'Going, Going, Gone' was kind of a surprise as I didn't recognize it at first. It's been re-worked, think more synth. Someone threw a bottle at Torq during 'The Night Starts Here', resulting in him walking off stage mid song. He of course came back after taking a minute to collect himself. He was lucky it wasn't a wrench, like the one thrown at Matt Good a couple years ago. Incidentally, the latter was also on the receiving end of one of the former's subtle remarks. Despite all the shenanigans, the band was quite 'on' the entire night. Torq and their keyboardist even came out for an encore, as they still had some time left before curfew hit. I guess he felt guilty for losing it earlier. I was hoping they'd play 'Calendar Girl' instead.

Take Me to the Riot
Elevator Love Letter
Soft Revolution
Window Bird
One More Night
Ghost of Genoa
Bitches in Tokyo
Set Yourself on Fire
The Night Starts Here
Going, Going, Gone (reworked)
What I'm Trying to Say
My Favourite Book
Ageless Beauty
Your Ex-Lover is dead
Barricade (Torq and Keyboards only)

$20/0 I didn't pay anything, but the Stars + Wintersleep is worth at least 20. I still wish they had the backstage BBQ that they used to have.

photos: Adrian Burden

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Clouds - Party Grunge (8.15.2007)

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Tuesday, April 08, 2008

04.06.2008 Black Mountain / Green Hour


In terms of Vancouver and psychedelic rock, there really is no one better than Black Mountain and their collective offshoot bands. Headed up by guitarist Stephen McBean, the Vancouver 5 piece normally has the vocal duties split between the aforementioned McBean and Amber Webber. Interestingly enough, 3 of the members work for Insite, an organization that aids the less fortunate residents of the Downtown Eastside. Tonight was the second night of back to back Vancouver shows; they played the Commodore the night before. Despite being an all ages show, the crowd was made up of mostly university aged kids and older.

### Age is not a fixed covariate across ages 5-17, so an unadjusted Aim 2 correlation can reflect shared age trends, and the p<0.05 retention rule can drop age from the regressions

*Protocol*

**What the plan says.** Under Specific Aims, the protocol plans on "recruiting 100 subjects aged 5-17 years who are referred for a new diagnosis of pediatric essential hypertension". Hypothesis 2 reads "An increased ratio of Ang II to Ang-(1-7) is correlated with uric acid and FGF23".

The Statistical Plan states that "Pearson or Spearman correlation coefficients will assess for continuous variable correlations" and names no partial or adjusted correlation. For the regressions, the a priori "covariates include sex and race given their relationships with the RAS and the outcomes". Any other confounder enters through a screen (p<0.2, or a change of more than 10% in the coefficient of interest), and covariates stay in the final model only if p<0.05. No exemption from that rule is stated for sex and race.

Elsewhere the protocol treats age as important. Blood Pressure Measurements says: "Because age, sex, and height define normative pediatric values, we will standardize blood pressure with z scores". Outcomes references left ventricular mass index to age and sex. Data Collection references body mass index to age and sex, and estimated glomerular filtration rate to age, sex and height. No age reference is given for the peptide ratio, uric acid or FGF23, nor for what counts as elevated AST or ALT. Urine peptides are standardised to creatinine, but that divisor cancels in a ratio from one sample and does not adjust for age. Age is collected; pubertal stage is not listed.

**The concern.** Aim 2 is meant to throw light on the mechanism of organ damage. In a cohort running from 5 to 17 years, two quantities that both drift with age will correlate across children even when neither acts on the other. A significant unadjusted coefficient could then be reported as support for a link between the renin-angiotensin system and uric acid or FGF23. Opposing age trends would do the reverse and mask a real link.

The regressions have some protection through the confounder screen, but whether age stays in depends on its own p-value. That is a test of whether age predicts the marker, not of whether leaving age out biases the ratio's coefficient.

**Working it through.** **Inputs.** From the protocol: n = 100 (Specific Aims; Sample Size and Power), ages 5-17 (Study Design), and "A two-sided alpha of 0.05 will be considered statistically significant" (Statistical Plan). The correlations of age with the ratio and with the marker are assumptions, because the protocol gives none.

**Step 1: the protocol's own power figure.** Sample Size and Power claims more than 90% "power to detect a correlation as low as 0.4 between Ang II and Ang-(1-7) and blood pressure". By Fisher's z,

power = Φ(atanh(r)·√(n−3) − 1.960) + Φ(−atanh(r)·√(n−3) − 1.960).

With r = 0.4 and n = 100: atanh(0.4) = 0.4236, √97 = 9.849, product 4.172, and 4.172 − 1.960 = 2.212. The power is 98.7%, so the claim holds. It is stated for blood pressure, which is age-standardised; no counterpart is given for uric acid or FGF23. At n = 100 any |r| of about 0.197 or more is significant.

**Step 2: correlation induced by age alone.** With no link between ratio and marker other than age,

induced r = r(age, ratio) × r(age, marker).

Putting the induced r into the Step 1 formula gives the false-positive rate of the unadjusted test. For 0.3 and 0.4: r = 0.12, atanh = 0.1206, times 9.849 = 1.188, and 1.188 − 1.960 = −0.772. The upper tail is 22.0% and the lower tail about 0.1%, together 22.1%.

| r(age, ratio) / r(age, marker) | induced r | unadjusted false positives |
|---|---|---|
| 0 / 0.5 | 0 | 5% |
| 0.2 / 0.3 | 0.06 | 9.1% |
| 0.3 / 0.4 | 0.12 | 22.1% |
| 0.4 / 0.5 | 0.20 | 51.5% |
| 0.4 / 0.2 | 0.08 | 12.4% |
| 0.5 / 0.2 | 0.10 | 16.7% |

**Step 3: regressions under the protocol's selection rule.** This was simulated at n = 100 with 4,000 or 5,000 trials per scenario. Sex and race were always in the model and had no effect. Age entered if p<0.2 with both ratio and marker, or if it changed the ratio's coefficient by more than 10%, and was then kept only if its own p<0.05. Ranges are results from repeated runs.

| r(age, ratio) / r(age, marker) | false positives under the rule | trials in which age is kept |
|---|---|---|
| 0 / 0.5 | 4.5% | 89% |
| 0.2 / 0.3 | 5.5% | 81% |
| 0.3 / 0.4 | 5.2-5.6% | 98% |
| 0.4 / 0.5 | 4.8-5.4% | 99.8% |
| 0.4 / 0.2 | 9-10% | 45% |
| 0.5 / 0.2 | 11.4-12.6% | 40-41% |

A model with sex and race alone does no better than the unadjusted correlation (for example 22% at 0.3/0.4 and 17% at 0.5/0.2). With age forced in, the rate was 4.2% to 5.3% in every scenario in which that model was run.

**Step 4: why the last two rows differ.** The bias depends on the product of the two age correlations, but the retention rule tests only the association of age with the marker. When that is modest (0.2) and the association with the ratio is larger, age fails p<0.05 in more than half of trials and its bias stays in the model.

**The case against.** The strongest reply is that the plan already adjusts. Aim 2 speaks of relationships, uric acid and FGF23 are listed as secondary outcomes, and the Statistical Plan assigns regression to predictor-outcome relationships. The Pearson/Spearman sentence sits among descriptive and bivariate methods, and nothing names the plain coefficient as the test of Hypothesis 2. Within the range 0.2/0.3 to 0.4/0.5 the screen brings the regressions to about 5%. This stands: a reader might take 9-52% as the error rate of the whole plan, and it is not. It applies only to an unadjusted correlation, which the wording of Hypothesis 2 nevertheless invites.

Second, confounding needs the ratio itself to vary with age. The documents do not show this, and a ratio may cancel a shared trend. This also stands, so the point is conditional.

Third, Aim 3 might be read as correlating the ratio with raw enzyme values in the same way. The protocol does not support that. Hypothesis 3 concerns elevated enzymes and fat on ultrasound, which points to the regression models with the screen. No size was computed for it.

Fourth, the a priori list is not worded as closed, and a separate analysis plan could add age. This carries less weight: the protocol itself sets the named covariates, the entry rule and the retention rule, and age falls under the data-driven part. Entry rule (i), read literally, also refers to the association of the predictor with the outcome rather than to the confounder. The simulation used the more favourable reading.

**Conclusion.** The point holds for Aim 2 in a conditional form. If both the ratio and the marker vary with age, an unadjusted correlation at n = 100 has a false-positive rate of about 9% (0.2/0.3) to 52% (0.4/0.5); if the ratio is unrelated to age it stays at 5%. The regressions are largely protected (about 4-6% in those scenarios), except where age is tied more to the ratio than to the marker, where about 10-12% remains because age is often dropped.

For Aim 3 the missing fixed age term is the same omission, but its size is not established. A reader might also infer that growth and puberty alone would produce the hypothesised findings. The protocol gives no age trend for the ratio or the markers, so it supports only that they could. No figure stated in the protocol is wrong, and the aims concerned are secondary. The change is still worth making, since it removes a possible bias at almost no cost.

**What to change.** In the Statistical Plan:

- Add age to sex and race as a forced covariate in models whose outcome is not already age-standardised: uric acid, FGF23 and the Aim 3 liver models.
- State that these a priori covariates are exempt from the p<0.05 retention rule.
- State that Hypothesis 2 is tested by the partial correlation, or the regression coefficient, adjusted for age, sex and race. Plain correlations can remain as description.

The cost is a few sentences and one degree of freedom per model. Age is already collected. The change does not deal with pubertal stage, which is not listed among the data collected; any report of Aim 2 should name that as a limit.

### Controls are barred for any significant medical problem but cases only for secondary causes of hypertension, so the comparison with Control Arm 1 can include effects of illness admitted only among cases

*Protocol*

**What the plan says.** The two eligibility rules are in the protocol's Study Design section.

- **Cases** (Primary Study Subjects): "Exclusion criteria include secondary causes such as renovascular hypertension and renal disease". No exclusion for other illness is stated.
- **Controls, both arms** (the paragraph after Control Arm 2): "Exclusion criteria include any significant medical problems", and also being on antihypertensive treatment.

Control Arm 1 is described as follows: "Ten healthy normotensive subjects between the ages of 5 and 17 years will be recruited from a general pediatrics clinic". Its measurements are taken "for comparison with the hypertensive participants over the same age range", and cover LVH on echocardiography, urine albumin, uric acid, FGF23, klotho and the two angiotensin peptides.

The first act of the night was actually Black Mountain's merch guy (I forgot his name). Playing in front of a handful of attendees, he played with just a guitar and his voice. Even with the limited crowd you got the sense that he was pretty talented. At times his singing reminded of Mikael Ã…kerfeldt of Opeth, during the quieter songs. After 3 songs he left.


Vancouver's own Green Hour played next. Musically, they were quite proficient. Their vocals were didn't seem to fit to well with the music however. Their stage attire, 1960's hippie(?), was a little grating. I'm not even sure what to think of the psychedelic visuals they were using. Personally, I was never a big fan of the whole 1960-70's revival. It was almost pretentious.

Black Mountain ended the night. They began the set with the demure 'Night Walks' from their latest effort In the Future. Then quickly jump started the set with their single 'Stormy High'. The set was drew almost equally from their two releases. For the most part, the band was quite enthusiastic. Even having to replace their snare drum in between a song did not seem to phase them. Some songs such as 'No Hits' were drawn out, showcasing some of their more experimental side. A two song encore ended the night; 'No Satisfaction' and 'Don't Run'. Not a mind blowing performance, but very good by most standards.

Night Walks
Stormy High
13 Walls
Evil Ways
No Hits
No Satisfaction
Don't Run our Hearts around